The newer pieces join the giant yarn-bomb installation made last summer outside Neville Wisdom’s showroom, created by crafter Lisa Hanscom. Lisa is the mother of artist Luke Hanscom, who together with wife and photographer Mistina Hanscom recently opened the adjacent Lotta Studio, a new co-sharing space and studio. The yarn-wrapped locust tree, knitted yellow serpent and hanging, spherical “fruit,” may be a foretaste of more monumental yarn-bombing to appear during the next Artwalk Festival, according to Hanscom.

The Alley or driveway between Kehler Liddell Gallery and Keys On Kites Tattoo & Gallery is home to “Katherine G.” The work is by international artist Swoon, who installed the woodblock paste-up under the auspices of Site Projects, a New Haven-based nonprofit organization with a mission to bring site-specific art to the city’s public spaces. In 2014, Site Projects commissioned murals at the Coogan Pavilion and skate park in Edgewood Park by local aerosol artists and New York graffiti legends for its weekend-long Art in the Park event.

The alley and parking area are also home to an ever-changing display of high-quality aerosol graffiti art managed by gallery curator and Keys on Kites owner Eric Mikita. The outdoor space signals, in spirit, much of the work one will find at the versatile indoor gallery.

WVRA will soon be requesting proposals and submissions from artists for the design and implementation of up to six new public art sites, according to Westville Public Art (WPA) project manager Noé Jimenez.

“These projects are part of the ongoing revitalization of New Haven’s historic Westville Village, the most culturally diverse and eclectic business district and neighborhood in the city,” reads a soon-to-be-released call to artists prepared by Susan McCaslin, who is also a WPA committee member. Some of the WPA goal’s will be to “improve the overall aesthetic look of the locations, provide an attractive view for passersby, and to generate continued interest and awareness of public art in Westville Village.”

Westville’s efforts are part of a growing place-making movement that often incorporates public art. The movement — according to Project For Public Spaces, an international nonprofit design, planning, and educational organization that has been working on the place-making concept for over 40 years — is born of the realization that “a community’s connection to place is at the very heart of resilience.”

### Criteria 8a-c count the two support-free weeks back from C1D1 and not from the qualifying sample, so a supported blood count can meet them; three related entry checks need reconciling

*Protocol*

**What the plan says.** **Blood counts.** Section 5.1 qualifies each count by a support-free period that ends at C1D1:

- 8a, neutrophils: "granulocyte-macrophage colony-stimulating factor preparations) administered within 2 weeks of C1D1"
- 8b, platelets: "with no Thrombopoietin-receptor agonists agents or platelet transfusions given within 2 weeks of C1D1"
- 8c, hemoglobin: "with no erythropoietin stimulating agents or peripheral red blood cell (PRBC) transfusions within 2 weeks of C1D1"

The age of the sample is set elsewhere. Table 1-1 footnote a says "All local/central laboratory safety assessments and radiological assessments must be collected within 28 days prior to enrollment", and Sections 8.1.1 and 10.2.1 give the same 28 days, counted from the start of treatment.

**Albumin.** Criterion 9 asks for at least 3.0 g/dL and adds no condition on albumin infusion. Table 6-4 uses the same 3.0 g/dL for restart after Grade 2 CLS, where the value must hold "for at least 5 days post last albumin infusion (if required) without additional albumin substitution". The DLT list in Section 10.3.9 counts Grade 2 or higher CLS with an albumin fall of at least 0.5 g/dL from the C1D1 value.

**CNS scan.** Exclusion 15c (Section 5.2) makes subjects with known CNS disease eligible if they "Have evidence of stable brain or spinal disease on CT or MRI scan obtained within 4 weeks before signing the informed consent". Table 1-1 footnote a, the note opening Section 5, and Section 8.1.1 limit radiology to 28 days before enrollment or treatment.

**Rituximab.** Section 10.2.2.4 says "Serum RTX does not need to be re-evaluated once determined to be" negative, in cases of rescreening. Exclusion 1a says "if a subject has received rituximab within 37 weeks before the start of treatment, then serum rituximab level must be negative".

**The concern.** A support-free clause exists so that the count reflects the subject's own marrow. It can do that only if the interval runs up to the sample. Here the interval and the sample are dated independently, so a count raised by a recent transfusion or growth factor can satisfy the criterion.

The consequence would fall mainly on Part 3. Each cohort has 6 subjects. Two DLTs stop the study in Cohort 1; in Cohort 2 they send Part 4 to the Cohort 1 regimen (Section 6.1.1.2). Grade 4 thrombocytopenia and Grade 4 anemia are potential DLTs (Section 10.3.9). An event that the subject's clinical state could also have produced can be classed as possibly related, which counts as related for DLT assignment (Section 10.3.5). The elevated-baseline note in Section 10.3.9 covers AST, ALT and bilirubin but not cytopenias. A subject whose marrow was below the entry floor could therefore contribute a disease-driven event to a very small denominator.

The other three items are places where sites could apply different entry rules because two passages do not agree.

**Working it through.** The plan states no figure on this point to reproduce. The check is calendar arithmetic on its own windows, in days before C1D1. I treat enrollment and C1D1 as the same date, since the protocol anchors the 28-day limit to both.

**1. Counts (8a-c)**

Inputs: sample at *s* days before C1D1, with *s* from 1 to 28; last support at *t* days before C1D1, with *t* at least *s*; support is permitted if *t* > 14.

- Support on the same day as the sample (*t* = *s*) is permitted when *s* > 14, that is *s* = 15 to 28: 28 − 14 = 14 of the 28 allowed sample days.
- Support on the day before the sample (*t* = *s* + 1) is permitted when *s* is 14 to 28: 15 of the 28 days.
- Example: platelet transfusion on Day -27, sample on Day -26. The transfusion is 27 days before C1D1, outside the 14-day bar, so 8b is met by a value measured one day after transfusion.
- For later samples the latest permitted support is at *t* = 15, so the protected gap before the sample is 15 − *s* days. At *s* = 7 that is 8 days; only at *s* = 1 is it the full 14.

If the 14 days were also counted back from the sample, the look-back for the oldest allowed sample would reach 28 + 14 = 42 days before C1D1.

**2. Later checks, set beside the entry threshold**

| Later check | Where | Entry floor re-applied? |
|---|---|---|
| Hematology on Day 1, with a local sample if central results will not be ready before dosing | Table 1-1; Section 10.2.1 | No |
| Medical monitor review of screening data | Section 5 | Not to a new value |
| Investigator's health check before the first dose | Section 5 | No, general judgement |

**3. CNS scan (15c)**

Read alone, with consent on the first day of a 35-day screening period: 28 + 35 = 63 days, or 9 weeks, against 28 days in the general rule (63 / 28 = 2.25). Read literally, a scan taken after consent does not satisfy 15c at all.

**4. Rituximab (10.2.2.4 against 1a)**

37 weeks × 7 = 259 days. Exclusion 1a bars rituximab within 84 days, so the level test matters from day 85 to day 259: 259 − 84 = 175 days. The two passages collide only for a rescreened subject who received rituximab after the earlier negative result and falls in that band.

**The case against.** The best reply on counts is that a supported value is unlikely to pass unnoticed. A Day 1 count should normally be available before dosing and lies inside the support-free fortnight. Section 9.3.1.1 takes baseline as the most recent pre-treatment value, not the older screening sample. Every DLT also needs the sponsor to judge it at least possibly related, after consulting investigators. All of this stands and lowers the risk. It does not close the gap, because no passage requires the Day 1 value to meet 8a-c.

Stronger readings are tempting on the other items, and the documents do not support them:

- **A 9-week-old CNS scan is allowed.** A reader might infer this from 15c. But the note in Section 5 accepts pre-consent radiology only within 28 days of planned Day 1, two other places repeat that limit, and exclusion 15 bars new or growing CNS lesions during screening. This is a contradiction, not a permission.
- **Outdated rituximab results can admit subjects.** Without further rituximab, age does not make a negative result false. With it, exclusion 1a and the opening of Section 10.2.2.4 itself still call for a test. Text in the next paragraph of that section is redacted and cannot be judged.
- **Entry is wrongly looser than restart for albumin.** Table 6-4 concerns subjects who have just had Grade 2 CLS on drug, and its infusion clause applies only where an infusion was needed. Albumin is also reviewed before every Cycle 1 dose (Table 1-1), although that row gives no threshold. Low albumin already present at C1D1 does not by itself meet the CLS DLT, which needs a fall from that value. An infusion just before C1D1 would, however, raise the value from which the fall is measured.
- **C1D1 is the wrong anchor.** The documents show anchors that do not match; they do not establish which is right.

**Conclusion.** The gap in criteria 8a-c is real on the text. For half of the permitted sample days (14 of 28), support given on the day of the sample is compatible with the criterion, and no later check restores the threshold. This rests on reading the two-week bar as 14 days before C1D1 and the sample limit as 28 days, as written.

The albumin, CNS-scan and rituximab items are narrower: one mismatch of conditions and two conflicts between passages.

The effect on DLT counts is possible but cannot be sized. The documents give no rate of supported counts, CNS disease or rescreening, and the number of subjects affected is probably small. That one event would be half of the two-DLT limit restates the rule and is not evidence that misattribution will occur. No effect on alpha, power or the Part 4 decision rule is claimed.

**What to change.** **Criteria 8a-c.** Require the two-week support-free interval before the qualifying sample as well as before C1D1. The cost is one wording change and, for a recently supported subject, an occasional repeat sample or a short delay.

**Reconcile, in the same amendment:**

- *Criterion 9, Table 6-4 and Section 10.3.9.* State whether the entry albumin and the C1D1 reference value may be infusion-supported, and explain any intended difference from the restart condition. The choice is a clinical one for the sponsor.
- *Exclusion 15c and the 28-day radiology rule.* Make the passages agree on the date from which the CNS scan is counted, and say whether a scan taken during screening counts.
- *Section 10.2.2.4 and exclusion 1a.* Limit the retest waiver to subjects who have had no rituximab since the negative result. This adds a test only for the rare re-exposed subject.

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posted by: HewNaven on January 5, 2016  3:57pm

Looking good, Westville!

One point I’d like to make:
Ostensibly, artists like Mikita began their trajectory as underground (i.e. anonymous) taggers and vandals. Surely, there must be a place for such youthful transgressions in our community given that they have such potential to blossom into a culturally acceptable form. How do we coral the creative energy of our young citizens? Professional guidance? Mentorship? Idk the answer, I’m just asking. And, I’m thinking about the young ATV riders just as much as the young artistic vandals.

posted by: susanmccaslin on January 5, 2016  7:06pm

Thanks David, great coverage of Public Art in Westville and thanks for showcasing my installation— very much appreciated. You know, it is only through the overriding belief in the power of art to transform that I even had this opportunity. New Haven and Westville are such supporters of the arts and we all reap the benefits. Keep watching for the changes coming to our neighborhood with more public art and more art events. And watch for the call for artists that will be going out soon.

posted by: TheophilusEaten on January 6, 2016  12:51pm

As long as we’re celebrating creative uses of public space in and around Westville, I’d like to give a shout-out to the community bookshelf in front of Alisa’s House of Salsa.  There’s always an interesting selection of free reading material, and it provides a fun way of finding a new home for old books.  If you haven’t stopped by, go check it out!

posted by: ADAK on January 6, 2016  8:43pm

Westville is where it’s at. Every great city needs a creative district beyond the city center, and I think it’s very cool to see what’s developing there. I’m excited to see more art out in the open!

I’m not sure if all this creative energy built off of the Artwalk that happens every Spring, but with multiple art galleries, new art studios and creative work spaces, plus the addition of growing outdoor art it’s becoming a great neighborhood to walk around in and visit.

Now if only someone could buy that empty Delaney’s lot..

posted by: Renewhavener on January 7, 2016  1:44pm

Agree that Westville has got it right and is on a definitively original and much needed path apart from other places in the City.  As downtown becomes more galvanized and some specific neighborhoods are picked as winners diverting and absorbing most of the City’s development resources, other neighborhoods must develop in a fashion that is more home-grown.  Assume no one is going to help you.  Just go out and do it yourself.  Applause to WVRA, the artists, residents and visitors for making it happen.  It’s always been a great place and am glad to see it realizing the potential it always had.

Perhaps the Hill might consider uncrossing their arms to embrace their artists in residence more tightly: